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Bankruptcy is usually the last option someone may have to help them out of debt. O’Flaherty law lawyers understand that dealing with an immense debt can affect someone tremendously. This article will outline what happens when you file for bankruptcy by answering the following questions:  

  • How to file for bankruptcy?  
  • Who qualifies to file for Chapter 7 bankruptcy?  
  • What is a good reason to file for Chapter 7 bankruptcy?  
  • Who qualifies to file for Chapter 13 bankruptcy?  
  • What is a good reason to file for Chapter 13 bankruptcy?  
  • What is debt consolidation, and is it better than filing for bankruptcy?  

Calculating credit card debit

How Do I File for Bankruptcy?

A chapter 7 case begins with filing a petition in the bankruptcy court in the area where the individual lives, where the business debtor is organized, or where a business has its principal place of business or principal assets. A chapter 13 case begins by filing a petition with the bankruptcy court serving the area where the debtor has a domicile or residence.  

Suppose you file for bankruptcy without an attorney. In that case, you are expected to follow all rules and procedures in bankruptcy court and abide by all federal and local bankruptcy laws. Hiring a bankruptcy attorney is not required, and anyone may file a bankruptcy case independently.  

Bankruptcy is a complex process, and hiring an experienced O’Flaherty Law Bankruptcy Attorney would only benefit someone considering whether to file. A bankruptcy lawyer can advise you of the consequences of filing, which bankruptcy may be best for your situation, determine which property will be safe from bankruptcy, and explain the procedures of bankruptcy law.  

 

Chapter 7 Bankruptcy

Who qualifies to file for Chapter 7 bankruptcy?

An individual, a partnership, a corporation, or a business entity may file for Chapter 7 bankruptcy. However, some things can prevent someone from being able to file.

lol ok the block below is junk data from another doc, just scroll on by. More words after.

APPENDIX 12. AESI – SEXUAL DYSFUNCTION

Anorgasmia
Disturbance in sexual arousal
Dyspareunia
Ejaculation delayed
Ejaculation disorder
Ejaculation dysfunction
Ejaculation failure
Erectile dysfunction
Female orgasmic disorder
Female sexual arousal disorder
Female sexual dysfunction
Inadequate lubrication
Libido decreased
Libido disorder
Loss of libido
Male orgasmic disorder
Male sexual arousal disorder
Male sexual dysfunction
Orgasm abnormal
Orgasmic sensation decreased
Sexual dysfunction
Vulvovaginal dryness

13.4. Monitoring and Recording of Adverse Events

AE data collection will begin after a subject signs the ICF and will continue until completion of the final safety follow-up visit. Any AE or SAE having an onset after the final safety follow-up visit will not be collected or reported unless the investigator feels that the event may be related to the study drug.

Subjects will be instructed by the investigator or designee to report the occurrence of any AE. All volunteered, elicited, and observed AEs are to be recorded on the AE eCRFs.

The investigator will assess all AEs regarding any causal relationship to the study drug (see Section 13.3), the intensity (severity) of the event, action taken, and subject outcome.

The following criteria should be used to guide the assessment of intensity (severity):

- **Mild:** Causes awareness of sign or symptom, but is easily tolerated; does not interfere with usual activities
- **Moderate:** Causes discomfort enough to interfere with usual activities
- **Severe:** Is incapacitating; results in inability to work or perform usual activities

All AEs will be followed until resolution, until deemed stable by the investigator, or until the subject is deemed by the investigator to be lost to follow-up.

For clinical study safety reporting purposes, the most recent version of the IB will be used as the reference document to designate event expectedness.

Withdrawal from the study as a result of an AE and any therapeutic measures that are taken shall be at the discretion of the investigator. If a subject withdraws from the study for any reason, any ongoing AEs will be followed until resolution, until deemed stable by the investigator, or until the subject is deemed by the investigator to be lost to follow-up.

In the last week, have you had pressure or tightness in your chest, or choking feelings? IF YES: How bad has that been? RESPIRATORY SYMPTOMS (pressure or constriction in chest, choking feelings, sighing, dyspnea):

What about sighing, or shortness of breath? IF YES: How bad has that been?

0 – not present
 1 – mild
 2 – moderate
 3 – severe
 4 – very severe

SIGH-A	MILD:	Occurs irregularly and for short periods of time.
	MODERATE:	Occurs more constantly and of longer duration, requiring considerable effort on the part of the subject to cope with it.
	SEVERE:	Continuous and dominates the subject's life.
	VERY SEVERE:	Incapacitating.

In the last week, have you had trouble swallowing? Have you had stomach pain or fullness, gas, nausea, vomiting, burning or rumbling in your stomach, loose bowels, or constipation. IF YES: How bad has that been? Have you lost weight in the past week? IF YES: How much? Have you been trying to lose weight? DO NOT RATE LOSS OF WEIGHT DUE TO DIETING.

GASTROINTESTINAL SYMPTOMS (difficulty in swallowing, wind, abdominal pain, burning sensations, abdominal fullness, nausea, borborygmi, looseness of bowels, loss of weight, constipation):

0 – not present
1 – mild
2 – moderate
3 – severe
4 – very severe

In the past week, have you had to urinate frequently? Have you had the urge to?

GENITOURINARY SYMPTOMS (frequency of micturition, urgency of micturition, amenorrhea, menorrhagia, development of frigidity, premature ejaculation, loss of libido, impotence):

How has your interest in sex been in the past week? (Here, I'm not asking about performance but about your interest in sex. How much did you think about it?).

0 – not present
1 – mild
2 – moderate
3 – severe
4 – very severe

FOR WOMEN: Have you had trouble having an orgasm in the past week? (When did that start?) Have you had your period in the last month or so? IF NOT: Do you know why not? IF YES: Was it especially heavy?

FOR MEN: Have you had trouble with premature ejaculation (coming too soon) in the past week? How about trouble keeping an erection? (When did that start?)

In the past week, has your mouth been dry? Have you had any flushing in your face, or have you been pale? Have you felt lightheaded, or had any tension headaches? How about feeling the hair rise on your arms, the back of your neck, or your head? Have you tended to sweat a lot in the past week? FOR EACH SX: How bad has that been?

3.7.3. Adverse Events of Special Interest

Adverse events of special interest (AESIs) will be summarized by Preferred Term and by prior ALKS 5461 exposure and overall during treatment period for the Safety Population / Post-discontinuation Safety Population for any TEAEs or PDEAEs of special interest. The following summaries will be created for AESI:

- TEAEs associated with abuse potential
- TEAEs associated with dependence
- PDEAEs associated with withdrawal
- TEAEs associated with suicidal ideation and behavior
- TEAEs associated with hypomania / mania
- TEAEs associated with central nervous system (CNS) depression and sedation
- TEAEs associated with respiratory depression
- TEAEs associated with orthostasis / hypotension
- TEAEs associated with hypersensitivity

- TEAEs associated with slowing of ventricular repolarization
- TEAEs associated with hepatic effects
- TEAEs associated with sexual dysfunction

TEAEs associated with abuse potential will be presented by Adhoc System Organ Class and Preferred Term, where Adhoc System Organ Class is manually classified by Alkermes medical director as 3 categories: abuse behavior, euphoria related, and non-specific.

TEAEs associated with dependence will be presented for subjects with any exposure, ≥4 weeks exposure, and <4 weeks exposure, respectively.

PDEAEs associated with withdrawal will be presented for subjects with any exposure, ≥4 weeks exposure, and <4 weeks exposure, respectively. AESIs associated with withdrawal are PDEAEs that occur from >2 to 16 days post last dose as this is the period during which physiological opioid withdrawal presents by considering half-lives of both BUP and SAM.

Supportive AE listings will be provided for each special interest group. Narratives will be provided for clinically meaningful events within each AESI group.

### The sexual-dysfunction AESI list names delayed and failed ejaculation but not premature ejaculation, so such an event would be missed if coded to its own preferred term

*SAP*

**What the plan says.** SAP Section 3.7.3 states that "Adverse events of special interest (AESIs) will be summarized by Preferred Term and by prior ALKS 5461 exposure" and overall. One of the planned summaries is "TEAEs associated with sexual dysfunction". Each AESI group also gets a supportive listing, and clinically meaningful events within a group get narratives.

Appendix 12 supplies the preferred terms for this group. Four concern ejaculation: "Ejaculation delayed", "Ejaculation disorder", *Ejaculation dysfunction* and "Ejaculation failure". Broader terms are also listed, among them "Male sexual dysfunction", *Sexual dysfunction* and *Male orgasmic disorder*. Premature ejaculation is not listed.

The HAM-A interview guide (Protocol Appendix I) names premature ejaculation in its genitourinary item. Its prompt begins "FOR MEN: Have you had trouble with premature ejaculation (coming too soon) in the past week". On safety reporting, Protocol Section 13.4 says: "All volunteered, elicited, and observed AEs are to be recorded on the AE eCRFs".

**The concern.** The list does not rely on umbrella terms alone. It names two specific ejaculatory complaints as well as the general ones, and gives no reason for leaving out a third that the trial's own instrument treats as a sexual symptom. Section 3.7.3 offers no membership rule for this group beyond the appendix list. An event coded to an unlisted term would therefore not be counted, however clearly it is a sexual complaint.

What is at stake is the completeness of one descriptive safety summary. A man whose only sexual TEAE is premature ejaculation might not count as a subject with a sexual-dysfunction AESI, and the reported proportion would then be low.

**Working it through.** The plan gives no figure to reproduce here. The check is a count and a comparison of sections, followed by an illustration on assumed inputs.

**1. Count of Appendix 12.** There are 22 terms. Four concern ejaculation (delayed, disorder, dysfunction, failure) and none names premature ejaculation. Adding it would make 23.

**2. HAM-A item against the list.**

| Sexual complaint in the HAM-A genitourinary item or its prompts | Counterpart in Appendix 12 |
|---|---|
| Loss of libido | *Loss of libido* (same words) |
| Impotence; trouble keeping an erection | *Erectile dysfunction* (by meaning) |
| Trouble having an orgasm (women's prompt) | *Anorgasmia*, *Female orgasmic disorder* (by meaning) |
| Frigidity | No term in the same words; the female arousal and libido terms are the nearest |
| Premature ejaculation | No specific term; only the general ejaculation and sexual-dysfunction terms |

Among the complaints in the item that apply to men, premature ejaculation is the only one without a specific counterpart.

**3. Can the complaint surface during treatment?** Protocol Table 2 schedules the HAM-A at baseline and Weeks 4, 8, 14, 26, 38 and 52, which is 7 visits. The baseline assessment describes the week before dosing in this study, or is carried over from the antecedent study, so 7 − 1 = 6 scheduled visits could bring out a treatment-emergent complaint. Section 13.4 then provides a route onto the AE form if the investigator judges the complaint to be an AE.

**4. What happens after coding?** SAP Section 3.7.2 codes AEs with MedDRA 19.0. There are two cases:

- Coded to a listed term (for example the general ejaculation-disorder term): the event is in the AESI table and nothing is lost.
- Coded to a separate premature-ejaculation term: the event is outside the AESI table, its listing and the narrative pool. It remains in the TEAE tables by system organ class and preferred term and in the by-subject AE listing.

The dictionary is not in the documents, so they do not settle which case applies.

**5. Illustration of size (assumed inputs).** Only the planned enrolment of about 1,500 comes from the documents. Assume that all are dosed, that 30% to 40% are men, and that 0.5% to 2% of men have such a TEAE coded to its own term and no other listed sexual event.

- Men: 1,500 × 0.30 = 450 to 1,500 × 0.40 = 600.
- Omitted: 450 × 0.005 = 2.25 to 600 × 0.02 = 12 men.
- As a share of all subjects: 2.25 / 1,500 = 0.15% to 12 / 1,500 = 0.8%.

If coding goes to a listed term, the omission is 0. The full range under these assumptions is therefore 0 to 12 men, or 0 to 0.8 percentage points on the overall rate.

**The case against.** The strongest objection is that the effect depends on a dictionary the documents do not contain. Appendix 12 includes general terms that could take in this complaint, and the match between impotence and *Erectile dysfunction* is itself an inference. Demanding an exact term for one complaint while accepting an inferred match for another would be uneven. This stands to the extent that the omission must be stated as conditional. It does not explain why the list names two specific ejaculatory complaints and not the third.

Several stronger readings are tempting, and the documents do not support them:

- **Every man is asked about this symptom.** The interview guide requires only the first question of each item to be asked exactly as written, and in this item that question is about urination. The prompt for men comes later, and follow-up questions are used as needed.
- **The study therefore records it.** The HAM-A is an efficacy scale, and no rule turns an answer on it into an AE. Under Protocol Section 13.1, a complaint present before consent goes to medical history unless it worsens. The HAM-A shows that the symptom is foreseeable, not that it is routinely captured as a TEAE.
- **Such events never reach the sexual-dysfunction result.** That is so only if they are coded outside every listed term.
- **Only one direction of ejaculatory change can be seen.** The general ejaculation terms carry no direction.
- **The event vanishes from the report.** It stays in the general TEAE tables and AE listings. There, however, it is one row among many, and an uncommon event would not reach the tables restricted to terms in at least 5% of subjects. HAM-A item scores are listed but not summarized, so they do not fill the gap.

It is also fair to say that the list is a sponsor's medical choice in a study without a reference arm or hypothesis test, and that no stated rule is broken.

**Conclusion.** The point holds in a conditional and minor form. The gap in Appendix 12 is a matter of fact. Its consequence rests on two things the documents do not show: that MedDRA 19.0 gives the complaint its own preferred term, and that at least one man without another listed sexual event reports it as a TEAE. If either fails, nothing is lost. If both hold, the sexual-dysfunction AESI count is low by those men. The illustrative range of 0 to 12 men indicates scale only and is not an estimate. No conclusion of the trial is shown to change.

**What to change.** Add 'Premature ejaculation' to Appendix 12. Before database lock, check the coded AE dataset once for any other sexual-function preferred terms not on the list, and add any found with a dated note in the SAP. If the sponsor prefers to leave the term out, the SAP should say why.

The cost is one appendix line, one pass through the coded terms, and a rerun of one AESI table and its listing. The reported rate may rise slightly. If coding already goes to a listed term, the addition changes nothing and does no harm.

• A debt counseling course must be completed with an approved credit counseling agency no more than 180 days before the applicant files.  
  • The same application cannot have filed a Chapter 7 bankruptcy within the previous eight years.  
  • A Chapter 13 bankruptcy cannot have been filed by the same applicant within the previous six years.  
  • Filers for Chapter 7 or Chapter 13 bankruptcy whose cases were dismissed must wait at least 181 days before another attempt.  
  • Filers must undergo a test of financial scrutiny. Your average monthly income for the previous six months must be less than the median income for a household of the same size in your state. You must pass a means test to determine whether you have sufficient disposable income to make partial payments to unsecured creditors.  

Nevertheless, a filer may still be able to file a chapter 13 bankruptcy even if they fail the means test mentioned in the last bullet point. Even if you qualify to file a chapter 7 bankruptcy, but the court determines that you’re attempting to defraud your creditors, the court may dismiss your case.  

O’Flaherty Law Bankruptcy Attorneys are ready to assist you in determining whether you qualify to file a Chapter 7 bankruptcy; call us today!  

A person trying to figure out bankruptcy paperwork

What Is A Good Reason To File For Chapter 7 Bankruptcy?  

There are many reasons that someone would file for bankruptcy. Some reasons include